Hugh Ryan has returned from a trip to Chicago, Kansas City, Denver and other western points. He visited the Union Printers Home while on his trip and speaks in the highest terms of our grand institution at Colorado Springs.

A movement has been started by the new headquarters committee of No. 3 to make an effort to get all of the organizations in the allied printing trades council that are large enough to maintain headquarters to join us in securing a building large enough to accommodate all. It is assumed that by so doing we would be in a better position to co-operate with each other in our work, and possibly at the same time reduce the rental expenses of all.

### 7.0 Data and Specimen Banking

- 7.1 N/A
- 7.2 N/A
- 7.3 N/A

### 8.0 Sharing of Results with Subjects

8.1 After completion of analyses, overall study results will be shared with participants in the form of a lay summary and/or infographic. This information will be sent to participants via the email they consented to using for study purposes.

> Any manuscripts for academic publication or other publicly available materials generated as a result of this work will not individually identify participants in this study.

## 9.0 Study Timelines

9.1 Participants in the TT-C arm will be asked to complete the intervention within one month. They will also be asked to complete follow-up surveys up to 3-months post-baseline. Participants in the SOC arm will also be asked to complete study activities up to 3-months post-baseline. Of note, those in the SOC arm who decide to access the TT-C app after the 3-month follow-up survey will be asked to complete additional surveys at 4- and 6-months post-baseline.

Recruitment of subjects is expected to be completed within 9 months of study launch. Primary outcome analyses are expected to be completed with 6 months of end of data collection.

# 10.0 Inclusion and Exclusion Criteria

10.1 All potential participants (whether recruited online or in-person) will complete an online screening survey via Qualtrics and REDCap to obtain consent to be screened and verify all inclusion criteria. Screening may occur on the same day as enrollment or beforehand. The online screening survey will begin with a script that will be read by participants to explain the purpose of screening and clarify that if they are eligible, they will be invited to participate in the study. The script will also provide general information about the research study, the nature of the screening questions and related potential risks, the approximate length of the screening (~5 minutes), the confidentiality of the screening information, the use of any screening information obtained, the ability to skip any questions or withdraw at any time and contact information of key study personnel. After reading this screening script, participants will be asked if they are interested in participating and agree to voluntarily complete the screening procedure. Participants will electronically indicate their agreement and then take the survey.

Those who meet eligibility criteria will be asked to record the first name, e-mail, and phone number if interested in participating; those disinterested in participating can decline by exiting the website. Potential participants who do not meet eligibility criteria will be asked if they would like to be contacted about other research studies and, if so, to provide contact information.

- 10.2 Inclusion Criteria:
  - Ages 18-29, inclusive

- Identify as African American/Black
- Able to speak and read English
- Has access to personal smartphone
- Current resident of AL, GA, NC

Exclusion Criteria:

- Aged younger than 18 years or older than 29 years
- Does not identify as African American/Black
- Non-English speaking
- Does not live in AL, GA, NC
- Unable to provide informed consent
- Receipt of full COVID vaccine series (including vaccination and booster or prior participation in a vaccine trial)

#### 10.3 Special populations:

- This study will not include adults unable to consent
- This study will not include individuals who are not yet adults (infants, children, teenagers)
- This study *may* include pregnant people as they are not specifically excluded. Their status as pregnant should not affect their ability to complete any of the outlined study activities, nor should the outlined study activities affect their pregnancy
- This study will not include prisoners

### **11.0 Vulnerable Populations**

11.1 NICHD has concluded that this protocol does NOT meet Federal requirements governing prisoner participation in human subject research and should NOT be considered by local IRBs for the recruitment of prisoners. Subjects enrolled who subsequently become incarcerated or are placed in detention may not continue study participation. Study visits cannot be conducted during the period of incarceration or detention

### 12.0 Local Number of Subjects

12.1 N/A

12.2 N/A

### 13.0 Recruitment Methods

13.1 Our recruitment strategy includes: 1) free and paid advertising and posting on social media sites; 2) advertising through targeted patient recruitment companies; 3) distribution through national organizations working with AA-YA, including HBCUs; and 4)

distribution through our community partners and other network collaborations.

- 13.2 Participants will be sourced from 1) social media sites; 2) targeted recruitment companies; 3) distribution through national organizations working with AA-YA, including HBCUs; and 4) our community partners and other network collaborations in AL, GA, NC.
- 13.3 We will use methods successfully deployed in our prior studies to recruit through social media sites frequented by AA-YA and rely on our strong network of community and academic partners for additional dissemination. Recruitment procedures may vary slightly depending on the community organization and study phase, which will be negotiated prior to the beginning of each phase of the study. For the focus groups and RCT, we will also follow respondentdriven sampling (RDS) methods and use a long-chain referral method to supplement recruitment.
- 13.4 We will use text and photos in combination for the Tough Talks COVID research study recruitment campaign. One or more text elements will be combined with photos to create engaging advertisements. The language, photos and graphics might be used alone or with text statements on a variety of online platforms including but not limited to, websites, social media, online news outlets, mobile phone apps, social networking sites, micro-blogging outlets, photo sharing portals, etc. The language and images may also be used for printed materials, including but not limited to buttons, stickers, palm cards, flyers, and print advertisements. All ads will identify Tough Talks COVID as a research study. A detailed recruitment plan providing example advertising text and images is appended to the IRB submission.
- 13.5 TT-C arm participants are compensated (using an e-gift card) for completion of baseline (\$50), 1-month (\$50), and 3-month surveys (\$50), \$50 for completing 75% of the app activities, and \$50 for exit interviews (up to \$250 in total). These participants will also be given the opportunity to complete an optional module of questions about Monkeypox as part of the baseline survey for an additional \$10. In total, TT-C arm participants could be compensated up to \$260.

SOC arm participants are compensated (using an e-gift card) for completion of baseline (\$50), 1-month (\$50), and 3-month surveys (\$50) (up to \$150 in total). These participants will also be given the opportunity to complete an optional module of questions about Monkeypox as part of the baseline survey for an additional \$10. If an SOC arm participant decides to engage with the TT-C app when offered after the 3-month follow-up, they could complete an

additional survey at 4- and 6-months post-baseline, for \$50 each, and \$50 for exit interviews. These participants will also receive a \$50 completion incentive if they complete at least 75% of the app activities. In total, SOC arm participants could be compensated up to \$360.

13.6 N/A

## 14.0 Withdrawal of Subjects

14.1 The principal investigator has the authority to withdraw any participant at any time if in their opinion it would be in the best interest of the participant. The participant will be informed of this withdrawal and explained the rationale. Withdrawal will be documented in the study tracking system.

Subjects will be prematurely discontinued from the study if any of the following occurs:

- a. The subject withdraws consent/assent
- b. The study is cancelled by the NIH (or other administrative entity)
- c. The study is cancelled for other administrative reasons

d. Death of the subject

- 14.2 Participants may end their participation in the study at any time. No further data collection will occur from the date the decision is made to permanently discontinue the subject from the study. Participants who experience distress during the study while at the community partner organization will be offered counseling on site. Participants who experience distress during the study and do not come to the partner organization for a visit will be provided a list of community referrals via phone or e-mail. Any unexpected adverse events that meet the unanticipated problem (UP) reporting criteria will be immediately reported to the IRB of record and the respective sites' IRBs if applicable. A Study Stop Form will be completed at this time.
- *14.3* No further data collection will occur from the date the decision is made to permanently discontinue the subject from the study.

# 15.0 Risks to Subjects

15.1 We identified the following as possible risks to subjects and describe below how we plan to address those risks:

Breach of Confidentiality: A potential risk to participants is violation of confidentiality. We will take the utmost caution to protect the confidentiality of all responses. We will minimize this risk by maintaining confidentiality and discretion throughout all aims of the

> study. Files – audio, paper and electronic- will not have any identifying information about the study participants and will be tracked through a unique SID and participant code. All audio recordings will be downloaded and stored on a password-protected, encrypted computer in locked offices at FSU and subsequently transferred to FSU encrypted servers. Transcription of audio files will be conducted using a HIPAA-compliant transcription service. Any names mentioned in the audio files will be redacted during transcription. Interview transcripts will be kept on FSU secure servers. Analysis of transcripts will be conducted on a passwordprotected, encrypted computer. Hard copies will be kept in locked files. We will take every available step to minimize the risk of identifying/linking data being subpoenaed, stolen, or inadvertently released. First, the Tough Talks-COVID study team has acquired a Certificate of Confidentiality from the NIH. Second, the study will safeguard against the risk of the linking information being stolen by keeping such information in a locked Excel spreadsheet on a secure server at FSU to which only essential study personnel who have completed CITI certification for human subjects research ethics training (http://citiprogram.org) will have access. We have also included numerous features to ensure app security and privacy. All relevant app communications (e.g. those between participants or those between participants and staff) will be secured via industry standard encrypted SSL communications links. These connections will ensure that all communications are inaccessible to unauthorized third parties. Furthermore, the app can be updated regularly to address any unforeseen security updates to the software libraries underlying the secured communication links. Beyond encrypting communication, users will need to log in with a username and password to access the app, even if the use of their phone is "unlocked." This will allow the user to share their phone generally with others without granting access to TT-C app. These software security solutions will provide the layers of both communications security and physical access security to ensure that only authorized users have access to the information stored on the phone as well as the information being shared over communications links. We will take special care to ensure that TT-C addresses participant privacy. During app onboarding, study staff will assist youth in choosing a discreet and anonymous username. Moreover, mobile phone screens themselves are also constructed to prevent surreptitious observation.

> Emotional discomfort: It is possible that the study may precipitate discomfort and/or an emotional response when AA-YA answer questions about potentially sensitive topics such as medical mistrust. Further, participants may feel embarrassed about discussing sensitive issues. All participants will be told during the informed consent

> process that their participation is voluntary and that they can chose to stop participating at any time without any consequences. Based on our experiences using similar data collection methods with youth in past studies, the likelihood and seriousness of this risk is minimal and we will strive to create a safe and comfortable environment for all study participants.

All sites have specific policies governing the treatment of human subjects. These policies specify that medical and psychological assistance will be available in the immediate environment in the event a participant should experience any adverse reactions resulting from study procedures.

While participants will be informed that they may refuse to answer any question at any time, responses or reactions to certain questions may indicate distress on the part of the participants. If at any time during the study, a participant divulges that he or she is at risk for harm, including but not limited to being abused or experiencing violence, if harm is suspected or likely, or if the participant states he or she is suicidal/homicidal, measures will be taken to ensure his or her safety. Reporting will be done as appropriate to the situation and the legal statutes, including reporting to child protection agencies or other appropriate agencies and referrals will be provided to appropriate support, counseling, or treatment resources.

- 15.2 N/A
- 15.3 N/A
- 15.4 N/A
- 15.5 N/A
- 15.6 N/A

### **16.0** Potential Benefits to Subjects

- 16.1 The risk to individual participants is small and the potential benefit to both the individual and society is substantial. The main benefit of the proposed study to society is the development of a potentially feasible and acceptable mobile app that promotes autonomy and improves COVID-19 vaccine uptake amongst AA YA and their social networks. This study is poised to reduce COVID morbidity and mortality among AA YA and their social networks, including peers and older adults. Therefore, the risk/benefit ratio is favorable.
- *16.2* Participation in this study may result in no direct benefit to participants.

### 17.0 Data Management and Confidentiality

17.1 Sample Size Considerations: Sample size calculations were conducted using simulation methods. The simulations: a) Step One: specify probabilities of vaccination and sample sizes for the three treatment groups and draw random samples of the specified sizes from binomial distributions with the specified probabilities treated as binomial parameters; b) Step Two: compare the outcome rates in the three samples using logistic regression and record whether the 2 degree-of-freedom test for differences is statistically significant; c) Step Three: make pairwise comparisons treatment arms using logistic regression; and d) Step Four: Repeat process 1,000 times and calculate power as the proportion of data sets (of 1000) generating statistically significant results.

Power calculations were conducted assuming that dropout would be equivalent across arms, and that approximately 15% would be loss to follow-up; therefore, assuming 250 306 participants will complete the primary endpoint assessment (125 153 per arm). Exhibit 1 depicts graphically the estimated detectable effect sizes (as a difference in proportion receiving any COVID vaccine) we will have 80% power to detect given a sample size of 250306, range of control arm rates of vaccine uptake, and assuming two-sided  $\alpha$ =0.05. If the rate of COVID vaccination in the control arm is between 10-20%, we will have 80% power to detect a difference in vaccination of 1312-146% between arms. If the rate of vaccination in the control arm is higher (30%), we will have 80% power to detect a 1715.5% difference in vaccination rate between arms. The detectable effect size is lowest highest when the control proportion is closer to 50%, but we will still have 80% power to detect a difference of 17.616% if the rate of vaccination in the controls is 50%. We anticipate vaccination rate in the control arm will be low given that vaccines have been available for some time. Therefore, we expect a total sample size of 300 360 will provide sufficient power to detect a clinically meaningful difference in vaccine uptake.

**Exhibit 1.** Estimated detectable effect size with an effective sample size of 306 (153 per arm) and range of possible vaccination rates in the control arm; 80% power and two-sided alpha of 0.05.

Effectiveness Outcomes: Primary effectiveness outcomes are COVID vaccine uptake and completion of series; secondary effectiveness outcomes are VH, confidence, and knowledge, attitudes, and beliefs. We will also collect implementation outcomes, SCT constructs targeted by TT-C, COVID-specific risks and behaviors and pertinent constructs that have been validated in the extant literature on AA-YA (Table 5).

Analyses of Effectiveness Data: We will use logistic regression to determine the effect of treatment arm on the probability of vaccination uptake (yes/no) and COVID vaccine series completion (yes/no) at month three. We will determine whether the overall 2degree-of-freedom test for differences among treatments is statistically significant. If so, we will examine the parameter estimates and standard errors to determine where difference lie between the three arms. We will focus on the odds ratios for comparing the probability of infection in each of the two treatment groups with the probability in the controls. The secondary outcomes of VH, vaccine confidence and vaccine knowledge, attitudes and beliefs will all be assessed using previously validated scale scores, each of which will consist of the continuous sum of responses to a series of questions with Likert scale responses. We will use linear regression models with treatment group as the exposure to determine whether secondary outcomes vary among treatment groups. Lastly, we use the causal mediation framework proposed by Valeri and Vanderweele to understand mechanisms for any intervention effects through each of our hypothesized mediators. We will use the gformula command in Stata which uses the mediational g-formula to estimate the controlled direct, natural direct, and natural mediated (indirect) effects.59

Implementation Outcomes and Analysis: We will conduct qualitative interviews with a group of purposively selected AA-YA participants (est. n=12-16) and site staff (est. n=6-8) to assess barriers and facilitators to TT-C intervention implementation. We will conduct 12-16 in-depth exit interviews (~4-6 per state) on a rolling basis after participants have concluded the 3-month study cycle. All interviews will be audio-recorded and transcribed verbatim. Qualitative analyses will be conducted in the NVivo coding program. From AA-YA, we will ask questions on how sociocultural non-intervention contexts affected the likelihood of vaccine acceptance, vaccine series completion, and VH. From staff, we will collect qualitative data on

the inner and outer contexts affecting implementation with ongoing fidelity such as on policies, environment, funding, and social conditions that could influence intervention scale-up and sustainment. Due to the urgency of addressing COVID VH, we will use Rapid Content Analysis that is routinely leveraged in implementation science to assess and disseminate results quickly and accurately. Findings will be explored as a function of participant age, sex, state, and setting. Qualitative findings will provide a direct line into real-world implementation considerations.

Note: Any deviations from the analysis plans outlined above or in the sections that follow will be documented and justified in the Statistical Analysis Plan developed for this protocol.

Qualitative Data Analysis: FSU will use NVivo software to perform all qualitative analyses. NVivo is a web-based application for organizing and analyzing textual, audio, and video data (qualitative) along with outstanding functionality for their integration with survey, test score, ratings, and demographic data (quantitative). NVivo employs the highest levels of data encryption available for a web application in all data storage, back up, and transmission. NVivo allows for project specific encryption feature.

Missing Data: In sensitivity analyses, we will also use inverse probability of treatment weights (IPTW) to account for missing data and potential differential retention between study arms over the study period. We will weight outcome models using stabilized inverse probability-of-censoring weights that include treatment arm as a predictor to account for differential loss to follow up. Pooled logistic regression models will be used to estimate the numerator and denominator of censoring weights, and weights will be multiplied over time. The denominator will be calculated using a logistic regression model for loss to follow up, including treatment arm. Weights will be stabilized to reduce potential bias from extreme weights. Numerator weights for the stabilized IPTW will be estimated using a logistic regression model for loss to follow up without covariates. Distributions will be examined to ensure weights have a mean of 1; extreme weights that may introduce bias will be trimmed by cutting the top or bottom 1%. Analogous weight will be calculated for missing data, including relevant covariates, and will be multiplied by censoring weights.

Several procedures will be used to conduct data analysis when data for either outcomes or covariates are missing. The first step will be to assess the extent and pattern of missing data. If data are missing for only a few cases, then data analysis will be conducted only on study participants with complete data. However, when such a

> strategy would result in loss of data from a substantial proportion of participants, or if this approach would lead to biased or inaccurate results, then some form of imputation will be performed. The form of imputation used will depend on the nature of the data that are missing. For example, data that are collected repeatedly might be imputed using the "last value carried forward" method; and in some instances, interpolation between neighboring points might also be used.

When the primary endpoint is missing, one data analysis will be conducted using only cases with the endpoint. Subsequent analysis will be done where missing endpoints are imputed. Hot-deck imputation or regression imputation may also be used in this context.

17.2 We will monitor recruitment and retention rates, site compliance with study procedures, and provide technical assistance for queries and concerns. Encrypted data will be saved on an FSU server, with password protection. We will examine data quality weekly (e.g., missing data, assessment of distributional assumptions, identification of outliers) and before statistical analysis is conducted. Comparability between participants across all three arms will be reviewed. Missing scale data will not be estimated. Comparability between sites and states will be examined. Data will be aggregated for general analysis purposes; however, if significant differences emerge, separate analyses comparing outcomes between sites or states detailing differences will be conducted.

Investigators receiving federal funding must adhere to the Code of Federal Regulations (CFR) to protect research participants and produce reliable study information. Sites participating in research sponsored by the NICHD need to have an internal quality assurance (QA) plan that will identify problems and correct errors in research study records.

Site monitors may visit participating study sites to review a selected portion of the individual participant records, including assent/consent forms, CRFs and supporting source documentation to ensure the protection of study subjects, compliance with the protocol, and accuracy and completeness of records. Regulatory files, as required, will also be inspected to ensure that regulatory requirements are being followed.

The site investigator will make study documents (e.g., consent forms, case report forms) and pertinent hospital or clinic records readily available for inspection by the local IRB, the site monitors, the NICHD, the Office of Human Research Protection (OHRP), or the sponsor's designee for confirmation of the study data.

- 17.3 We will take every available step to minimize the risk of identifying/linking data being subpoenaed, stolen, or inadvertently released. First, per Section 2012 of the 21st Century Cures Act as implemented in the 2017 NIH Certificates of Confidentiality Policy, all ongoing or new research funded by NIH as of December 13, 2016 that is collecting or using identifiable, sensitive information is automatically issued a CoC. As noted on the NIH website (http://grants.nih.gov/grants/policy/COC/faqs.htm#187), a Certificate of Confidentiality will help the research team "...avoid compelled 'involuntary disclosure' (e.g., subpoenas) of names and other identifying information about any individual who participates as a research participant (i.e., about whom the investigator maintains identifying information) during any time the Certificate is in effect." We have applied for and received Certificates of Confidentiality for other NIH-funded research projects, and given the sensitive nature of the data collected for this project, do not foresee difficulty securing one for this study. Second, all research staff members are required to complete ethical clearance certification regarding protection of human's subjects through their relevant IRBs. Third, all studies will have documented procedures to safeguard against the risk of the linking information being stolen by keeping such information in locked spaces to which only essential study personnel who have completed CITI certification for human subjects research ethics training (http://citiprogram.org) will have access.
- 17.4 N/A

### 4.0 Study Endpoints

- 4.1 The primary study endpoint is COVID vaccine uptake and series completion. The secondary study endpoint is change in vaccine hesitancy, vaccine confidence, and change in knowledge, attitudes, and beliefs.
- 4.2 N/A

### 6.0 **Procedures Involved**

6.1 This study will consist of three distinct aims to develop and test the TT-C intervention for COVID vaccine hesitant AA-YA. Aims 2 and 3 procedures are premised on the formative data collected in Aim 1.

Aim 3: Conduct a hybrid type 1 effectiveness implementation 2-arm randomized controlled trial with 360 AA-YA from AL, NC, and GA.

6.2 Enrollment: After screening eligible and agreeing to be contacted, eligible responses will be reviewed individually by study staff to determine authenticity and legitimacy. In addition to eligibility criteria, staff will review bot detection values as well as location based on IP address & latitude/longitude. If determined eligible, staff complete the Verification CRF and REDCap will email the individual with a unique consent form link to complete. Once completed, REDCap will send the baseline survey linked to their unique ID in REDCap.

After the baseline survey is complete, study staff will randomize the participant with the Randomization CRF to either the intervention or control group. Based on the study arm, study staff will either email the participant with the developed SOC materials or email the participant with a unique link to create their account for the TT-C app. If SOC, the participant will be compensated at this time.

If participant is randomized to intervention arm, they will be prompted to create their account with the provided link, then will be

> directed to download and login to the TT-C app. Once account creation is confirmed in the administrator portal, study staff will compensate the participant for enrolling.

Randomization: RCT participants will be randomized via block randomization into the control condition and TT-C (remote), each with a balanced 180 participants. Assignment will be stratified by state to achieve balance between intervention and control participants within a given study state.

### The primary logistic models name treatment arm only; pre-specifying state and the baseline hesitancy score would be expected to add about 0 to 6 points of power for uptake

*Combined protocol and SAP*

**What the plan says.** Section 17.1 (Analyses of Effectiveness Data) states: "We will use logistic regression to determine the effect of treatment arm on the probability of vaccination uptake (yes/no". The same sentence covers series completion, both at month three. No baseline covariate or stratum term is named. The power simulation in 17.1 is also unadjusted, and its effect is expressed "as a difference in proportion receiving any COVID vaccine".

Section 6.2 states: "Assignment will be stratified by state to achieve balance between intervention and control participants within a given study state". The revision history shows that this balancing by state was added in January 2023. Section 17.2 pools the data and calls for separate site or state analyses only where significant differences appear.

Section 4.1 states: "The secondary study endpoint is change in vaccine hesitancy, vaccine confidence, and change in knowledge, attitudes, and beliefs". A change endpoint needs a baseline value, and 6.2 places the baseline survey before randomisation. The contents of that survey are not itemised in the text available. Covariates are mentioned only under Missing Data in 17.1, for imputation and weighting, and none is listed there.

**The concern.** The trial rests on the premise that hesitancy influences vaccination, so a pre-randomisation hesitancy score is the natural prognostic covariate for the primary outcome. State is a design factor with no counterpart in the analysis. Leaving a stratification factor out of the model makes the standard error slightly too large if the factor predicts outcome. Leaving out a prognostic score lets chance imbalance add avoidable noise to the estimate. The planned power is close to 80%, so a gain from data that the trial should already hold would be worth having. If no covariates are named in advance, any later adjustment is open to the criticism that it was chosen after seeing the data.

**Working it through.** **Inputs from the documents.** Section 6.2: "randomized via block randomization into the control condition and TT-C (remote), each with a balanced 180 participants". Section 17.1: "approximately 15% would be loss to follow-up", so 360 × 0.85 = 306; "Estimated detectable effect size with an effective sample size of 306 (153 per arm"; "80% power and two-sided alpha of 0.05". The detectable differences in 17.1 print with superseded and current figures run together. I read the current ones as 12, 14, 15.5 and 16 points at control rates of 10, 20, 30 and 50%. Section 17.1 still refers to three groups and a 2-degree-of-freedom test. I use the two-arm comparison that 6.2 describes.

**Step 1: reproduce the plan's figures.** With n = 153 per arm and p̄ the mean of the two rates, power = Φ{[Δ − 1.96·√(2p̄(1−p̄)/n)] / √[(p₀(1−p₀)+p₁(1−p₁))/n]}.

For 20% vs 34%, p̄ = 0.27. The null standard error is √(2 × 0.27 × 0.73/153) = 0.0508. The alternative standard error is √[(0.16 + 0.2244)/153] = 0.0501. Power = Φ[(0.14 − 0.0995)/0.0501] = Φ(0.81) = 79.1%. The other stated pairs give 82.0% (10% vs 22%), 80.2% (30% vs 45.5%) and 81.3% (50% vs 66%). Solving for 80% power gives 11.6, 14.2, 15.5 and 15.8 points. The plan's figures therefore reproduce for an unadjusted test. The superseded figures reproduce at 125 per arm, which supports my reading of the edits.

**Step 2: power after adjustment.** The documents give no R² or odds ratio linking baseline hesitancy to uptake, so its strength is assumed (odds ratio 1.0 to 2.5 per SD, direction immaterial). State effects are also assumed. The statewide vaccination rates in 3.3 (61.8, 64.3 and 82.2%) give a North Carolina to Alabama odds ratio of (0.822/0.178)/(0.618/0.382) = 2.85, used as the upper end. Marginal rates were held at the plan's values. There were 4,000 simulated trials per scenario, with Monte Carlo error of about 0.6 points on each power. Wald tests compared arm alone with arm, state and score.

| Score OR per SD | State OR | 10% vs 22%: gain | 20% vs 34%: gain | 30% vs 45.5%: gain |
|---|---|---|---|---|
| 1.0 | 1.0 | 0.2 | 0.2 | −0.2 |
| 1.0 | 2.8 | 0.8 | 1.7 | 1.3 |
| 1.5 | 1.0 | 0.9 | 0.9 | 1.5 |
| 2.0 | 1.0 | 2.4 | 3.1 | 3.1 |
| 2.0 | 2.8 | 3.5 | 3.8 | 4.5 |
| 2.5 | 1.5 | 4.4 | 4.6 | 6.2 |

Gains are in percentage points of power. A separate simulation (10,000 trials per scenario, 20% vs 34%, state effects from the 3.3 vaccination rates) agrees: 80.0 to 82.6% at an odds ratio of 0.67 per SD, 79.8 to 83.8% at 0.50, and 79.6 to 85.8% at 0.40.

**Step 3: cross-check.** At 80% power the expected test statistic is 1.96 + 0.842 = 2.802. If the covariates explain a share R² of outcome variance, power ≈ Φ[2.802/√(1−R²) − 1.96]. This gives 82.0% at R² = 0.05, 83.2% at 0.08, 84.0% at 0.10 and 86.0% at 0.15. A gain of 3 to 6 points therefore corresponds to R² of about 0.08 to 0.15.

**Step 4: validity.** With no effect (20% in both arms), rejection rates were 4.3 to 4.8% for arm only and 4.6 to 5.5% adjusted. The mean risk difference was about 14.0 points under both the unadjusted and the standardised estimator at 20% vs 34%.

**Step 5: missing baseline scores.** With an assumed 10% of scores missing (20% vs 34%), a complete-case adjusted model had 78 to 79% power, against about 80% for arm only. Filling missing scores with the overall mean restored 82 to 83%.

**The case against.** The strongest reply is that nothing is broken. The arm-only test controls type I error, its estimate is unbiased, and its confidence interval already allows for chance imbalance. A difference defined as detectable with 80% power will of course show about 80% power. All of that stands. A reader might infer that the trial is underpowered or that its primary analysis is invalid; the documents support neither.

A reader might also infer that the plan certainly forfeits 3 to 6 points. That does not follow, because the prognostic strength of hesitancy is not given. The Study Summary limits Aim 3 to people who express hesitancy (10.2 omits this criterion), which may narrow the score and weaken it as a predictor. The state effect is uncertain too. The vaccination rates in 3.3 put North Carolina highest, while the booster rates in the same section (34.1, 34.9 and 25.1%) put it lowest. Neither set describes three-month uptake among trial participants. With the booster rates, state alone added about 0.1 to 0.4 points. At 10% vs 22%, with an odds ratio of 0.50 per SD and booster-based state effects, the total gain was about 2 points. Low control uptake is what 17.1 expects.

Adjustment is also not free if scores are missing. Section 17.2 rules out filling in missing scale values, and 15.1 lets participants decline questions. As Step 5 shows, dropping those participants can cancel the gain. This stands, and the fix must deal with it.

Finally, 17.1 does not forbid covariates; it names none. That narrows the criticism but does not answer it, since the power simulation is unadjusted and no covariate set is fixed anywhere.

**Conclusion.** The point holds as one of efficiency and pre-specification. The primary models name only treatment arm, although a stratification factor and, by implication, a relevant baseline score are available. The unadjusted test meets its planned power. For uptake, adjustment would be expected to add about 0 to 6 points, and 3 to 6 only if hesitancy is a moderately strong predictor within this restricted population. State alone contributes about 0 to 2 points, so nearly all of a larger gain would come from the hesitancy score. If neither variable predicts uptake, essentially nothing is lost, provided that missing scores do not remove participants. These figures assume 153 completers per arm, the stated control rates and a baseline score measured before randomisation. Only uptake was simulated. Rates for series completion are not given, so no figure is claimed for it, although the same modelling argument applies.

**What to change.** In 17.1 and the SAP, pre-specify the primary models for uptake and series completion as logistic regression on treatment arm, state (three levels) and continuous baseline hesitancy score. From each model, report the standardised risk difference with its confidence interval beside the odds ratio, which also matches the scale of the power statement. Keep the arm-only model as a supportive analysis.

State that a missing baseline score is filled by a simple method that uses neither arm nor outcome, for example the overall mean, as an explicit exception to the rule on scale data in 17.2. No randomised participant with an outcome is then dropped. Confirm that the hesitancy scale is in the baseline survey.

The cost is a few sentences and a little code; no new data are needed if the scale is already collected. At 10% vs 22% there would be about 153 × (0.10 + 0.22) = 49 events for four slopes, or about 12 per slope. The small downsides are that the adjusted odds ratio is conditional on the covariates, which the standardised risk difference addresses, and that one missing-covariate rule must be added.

In a late issue of the Industrial Review, a monthly publication conducted by Charles F. Waltz for the Employers' Association of Cincinnati and vicinity, we find, among other things, the following:

The typographical union is an illustration of a typical, persistent labor organization attempting to force its personality (if a labor union has such a

DUBUQUE, 10WA. The fifty-fifth session of the International Typo. graphical Union is now a matter of history.

In the selection of Minneapolis for the next conven. tion "we all” think it is a mighty good place to hold any labor convention. Much was done at the St. Joseph convention that is to